Simon & Schuster To Acquire the Netherlands’ VBK

In Feature Articles by Porter Anderson

‘Our shared goal is to expand the audience for our authors and their books,’ says S&S CEO Jonathan Karp on the VBK acquisition.

An image from VBK’s international rights page on its site. The in-house rights agency at VBK is called ‘Shared Stories’ and handles translation, film, television, and stage rights across the group’s publishing houses. A Simon & Schuster spokesperson indicates that the rights agency at VBK will remain, with the rest of the company, autonomous. S&S’ own output is available for sale in more than 200 markets. Image: VBK Shared Stories

By Porter Anderson, Editor-in-Chief | @Porter_Anderson

Karp: ‘How Similar Our Values and Practices Are’
As many of our Publishing Perspectives readers will remember, during our keynote interview at London Book Fair, Jonathan Karp, the president and CEO of Simon & Schuster, was adamant about his interest in taking his 100-year-old publishing house into new levels of international work.

He said that “not being a gargantuan company,” in fact, supports such internationalist interests.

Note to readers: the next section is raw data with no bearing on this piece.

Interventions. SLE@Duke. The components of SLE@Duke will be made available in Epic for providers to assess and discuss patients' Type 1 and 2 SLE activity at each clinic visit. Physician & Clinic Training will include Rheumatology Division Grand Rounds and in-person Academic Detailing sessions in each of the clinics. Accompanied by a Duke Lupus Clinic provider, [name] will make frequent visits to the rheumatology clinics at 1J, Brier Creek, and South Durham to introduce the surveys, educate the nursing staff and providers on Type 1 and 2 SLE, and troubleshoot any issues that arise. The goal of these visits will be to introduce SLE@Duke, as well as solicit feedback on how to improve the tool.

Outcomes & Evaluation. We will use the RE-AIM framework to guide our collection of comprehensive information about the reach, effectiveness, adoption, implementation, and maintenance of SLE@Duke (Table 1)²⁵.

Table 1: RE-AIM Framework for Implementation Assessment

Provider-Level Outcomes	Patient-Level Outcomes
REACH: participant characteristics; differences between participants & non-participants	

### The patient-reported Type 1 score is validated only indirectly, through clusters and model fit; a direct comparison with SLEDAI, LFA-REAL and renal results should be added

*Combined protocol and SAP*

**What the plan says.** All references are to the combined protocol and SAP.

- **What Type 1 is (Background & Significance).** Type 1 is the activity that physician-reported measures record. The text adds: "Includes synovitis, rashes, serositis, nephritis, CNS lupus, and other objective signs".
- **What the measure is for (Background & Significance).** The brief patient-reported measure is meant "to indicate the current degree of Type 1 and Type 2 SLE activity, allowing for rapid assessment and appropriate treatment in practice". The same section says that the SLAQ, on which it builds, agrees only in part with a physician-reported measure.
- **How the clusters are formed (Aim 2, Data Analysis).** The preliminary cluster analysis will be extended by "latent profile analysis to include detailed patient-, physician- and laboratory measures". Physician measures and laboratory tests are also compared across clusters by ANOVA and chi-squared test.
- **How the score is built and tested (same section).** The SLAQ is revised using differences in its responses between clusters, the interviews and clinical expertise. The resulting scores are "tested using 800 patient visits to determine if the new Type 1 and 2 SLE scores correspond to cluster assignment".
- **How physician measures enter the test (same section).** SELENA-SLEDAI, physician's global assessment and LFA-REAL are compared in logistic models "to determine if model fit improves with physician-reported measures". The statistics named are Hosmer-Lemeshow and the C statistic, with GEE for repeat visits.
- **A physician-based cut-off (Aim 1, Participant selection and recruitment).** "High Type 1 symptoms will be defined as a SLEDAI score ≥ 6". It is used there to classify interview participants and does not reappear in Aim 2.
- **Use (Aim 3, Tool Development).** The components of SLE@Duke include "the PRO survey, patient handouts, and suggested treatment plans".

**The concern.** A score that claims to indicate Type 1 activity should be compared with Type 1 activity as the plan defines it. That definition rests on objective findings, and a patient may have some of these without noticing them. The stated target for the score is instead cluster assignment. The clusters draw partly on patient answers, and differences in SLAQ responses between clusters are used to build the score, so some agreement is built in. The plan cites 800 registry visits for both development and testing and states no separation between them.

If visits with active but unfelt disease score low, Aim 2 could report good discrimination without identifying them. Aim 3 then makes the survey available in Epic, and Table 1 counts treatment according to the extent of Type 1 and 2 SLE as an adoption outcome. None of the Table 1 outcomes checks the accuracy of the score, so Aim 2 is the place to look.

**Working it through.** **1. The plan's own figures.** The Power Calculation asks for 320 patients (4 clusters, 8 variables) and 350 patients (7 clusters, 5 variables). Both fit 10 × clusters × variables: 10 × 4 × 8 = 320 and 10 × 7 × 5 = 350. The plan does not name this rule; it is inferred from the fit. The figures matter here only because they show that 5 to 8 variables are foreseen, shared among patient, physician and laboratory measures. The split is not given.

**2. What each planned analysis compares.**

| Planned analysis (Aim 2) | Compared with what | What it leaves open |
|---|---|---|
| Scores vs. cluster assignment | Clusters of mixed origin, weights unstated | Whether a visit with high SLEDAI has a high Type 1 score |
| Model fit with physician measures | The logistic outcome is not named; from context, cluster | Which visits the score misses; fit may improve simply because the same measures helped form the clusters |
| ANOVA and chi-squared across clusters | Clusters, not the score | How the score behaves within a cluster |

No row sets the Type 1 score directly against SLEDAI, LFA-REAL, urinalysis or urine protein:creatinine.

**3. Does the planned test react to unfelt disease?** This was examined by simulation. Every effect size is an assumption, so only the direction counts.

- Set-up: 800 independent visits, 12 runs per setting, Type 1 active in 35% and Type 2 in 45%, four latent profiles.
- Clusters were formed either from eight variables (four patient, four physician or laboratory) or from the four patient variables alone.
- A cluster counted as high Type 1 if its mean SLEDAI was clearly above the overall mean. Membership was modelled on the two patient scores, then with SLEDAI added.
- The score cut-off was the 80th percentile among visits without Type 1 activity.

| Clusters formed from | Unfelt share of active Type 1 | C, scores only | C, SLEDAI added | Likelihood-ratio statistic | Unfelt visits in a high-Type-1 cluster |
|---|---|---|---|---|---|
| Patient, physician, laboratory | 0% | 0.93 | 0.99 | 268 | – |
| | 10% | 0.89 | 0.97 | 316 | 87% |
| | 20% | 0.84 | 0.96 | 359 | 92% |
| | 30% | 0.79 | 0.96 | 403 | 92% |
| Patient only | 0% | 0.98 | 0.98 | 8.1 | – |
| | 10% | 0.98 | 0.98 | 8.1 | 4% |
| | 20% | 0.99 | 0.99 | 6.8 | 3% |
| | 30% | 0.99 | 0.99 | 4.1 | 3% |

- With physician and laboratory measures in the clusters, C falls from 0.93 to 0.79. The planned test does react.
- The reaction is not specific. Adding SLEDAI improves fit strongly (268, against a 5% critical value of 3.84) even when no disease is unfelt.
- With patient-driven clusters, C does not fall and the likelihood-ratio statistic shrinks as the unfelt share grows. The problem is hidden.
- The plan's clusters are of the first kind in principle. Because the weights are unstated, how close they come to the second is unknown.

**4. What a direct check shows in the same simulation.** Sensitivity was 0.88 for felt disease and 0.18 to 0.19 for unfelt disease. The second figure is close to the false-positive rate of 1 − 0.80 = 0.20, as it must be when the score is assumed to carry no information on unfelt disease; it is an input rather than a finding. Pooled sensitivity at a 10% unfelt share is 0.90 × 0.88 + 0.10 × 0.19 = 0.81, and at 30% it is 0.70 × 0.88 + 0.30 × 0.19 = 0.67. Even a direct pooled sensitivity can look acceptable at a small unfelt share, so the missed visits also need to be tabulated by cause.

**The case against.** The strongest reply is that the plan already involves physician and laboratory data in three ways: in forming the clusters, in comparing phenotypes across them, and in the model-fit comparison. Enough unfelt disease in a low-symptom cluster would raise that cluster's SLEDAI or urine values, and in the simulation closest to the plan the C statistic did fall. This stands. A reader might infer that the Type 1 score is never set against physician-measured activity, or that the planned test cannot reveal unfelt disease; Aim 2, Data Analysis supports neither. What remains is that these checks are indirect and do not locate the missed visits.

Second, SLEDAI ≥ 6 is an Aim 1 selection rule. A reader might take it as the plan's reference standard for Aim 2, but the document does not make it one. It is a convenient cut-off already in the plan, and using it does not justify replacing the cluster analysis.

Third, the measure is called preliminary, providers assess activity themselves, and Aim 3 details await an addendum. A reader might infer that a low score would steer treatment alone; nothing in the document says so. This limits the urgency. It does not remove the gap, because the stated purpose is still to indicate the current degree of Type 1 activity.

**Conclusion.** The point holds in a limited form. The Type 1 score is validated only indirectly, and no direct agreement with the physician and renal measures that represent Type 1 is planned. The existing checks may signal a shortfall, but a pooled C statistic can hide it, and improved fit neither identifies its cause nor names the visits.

“We’re in meetings regularly and we’ve got a Zoom meeting where we’ve got Canada and the UK and Australia we’re talking every week now,” Karp said. “We’ll be publishing more geopolitics internationally, more business books internationally, more practical nonfiction internationally. The traffic will be going in all directions.” One of those directions, we know now, includes making a beeline for the Dutch and Flemish markets.

Add the Netherlands to that list of countries on the group call, as Karp announces today (May 6) the acquisition of Utrecht’s Veen Bosch & Keuning (VBK). The company is a consortium of sorts, with 13 publishing houses in the Netherlands and Belgium operating under its aegis to produce the work of some 6,000 authors. This brings its output, in round figures offered by VBK to some 9,000 books, 12,000 ebooks, and 4,000 audiobooks.

This is the first non-English acquisition for the company, which Karp now likes to call an independent house (though one of the United States’ Big Five) under its new ownership by the investment firm KKR (Kohlberg Kravis Roberts).

“VBK marks Simon & Schuster’s first entree into a territory where English is not the most-spoken language,” Karp tells his staff today. “As the publishing industry becomes more international, we are grateful to be associated with such an outstanding company. For all of us, this is very exciting news, or, as they say in Dutch, Geweldig nieuws.